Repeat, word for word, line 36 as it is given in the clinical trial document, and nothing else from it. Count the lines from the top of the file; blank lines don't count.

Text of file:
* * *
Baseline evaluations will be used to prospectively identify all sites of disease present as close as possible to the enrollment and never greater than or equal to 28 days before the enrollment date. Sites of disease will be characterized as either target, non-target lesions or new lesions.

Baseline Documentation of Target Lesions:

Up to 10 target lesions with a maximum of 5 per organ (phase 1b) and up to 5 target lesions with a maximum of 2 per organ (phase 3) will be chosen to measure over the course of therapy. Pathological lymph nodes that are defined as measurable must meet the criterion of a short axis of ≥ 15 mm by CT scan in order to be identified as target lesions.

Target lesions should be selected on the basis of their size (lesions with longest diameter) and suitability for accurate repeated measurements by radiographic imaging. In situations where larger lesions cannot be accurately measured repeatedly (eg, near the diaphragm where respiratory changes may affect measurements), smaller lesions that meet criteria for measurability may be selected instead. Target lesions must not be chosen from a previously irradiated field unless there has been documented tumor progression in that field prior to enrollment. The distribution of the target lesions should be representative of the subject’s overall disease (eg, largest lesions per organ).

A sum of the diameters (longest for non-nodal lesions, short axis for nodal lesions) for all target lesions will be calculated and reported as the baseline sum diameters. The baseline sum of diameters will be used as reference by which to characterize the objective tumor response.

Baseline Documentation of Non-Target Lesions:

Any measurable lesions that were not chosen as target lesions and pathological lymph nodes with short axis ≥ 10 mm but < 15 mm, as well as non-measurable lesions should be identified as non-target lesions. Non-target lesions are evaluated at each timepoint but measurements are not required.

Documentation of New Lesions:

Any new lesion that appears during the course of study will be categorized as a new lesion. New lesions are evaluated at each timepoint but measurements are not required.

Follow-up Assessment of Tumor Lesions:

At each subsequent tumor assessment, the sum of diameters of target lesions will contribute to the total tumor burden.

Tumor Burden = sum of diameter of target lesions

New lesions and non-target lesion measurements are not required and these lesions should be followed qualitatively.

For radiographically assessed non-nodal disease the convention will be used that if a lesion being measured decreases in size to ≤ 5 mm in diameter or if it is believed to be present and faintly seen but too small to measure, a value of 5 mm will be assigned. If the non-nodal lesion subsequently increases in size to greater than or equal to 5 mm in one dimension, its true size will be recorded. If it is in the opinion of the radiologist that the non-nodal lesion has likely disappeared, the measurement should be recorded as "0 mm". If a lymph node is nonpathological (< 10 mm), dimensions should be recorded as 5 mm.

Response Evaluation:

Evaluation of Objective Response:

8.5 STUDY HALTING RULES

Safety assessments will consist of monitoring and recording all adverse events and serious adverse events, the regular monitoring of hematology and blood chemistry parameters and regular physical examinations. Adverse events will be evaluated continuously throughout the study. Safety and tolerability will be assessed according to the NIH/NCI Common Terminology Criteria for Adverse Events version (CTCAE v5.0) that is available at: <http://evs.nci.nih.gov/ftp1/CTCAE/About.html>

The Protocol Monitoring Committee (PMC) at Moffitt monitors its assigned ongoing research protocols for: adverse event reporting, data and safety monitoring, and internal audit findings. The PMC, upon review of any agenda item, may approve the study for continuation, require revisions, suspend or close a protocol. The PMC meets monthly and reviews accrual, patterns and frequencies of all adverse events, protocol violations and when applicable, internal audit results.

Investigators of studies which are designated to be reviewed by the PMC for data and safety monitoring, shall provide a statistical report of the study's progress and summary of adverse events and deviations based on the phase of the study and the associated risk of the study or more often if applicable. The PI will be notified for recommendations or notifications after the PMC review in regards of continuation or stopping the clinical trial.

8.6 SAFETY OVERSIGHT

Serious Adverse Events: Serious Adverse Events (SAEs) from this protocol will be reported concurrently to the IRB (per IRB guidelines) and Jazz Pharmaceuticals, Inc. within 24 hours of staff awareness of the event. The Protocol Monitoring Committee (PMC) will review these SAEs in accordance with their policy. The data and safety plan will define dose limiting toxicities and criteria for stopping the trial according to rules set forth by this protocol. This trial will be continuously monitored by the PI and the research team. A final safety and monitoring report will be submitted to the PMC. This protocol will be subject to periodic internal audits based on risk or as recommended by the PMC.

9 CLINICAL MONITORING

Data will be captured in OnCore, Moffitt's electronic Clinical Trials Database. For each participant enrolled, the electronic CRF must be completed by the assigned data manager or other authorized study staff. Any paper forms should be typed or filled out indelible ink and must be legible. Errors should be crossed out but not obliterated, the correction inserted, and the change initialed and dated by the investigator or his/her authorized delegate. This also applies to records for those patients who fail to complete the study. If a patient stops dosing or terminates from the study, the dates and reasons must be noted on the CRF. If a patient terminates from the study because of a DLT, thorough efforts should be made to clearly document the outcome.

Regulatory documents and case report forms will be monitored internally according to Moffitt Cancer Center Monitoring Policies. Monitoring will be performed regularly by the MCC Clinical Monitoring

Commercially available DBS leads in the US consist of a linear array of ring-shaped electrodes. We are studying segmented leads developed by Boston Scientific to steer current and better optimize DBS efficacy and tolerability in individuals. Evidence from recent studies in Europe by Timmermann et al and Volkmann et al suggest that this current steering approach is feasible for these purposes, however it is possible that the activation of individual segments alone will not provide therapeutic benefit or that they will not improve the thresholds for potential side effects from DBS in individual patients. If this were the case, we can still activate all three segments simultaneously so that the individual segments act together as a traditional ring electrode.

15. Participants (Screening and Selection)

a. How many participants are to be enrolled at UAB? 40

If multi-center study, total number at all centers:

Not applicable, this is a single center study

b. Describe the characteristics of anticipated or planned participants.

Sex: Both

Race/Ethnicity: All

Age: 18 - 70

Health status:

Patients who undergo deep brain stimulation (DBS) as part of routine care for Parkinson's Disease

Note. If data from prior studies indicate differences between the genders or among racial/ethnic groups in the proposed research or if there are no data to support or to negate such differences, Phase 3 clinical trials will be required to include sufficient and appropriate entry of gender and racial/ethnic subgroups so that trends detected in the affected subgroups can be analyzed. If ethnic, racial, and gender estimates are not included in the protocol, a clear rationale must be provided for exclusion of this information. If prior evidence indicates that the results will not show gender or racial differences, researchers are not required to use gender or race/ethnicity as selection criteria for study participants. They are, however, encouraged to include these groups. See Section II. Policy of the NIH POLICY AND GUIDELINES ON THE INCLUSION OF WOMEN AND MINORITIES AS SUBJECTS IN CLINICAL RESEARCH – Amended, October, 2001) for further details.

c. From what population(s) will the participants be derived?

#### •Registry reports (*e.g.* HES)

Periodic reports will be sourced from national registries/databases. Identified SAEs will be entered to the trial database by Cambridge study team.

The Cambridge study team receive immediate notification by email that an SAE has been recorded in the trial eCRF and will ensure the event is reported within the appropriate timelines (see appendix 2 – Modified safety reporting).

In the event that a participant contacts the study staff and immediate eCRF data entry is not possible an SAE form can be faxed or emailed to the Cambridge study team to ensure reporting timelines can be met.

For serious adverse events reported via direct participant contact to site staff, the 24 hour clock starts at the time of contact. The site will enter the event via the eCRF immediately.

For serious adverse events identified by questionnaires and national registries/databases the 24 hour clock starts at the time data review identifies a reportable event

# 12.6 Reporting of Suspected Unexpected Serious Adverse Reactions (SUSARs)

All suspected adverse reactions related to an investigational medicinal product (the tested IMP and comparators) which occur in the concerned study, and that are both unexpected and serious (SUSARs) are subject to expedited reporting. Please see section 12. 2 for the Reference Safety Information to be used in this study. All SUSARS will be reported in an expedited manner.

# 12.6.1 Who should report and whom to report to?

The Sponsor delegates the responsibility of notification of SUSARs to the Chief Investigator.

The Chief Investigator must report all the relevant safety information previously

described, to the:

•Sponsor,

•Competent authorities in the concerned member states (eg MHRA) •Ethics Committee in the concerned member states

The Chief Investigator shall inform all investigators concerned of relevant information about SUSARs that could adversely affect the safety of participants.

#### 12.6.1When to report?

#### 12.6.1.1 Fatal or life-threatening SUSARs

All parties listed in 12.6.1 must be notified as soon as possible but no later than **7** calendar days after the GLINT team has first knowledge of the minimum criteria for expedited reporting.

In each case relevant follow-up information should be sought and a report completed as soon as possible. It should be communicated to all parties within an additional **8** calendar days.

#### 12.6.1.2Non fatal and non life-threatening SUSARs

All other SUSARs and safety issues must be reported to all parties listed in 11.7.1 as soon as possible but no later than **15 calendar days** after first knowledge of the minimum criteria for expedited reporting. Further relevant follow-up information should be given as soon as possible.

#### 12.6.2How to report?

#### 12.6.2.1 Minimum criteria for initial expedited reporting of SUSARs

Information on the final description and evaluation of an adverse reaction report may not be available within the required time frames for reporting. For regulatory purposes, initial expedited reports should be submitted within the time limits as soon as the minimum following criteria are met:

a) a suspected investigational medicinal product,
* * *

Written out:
Patients who undergo deep brain stimulation (DBS) as part of routine care for Parkinson's Disease